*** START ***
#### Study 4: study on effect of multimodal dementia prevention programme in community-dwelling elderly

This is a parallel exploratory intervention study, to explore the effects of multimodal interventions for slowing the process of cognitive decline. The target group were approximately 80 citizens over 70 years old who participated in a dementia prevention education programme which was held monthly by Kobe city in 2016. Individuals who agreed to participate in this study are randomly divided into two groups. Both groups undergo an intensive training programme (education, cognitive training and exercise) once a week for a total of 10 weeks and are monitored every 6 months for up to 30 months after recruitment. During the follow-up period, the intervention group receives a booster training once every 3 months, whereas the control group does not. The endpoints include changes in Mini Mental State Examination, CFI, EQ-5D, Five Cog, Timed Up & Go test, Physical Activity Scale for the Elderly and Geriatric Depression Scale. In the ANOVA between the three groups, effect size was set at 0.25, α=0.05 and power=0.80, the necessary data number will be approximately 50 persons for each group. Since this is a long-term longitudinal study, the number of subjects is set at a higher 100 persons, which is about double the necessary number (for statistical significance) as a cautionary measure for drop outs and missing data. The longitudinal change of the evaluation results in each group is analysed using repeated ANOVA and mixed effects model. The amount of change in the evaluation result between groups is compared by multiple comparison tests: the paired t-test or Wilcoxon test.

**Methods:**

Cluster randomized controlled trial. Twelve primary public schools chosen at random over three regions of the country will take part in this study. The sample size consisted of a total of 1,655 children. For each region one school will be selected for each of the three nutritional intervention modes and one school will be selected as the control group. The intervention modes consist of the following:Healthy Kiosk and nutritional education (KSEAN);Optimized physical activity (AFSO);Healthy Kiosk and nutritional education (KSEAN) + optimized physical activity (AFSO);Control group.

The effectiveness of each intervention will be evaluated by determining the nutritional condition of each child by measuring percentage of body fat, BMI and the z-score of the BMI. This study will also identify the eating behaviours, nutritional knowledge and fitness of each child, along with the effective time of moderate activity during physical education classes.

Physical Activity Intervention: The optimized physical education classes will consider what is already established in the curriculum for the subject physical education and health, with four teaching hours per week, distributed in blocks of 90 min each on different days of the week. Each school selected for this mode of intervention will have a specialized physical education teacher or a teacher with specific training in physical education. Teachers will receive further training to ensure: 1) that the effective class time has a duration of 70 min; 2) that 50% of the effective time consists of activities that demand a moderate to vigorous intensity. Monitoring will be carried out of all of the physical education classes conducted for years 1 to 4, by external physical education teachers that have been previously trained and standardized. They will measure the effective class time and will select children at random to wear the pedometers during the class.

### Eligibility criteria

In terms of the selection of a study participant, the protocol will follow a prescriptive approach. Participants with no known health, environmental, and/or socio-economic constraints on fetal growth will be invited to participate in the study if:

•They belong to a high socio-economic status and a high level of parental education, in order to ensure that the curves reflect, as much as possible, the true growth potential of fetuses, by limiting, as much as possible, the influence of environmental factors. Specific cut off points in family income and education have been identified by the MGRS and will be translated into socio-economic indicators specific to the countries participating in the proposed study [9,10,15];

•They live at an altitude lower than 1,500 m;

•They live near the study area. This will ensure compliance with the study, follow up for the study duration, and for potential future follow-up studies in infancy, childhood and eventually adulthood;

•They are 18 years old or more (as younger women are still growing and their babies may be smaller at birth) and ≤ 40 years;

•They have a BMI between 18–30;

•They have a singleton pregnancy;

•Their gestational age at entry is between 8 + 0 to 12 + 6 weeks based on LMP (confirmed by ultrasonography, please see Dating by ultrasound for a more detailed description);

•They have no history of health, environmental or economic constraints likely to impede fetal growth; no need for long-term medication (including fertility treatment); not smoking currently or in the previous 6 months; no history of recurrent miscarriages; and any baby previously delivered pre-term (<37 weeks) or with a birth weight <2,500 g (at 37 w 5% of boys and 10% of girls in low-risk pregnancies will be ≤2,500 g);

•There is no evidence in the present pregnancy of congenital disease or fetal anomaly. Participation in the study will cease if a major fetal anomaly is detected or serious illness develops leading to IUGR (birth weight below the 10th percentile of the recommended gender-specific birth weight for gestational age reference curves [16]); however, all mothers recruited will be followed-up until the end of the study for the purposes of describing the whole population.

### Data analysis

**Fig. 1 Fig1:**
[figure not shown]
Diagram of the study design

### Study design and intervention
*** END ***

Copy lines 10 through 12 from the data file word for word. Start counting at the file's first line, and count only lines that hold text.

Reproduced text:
•They live at an altitude lower than 1,500 m;

•They live near the study area. This will ensure compliance with the study, follow up for the study duration, and for potential future follow-up studies in infancy, childhood and eventually adulthood;

•They are 18 years old or more (as younger women are still growing and their babies may be smaller at birth) and ≤ 40 years;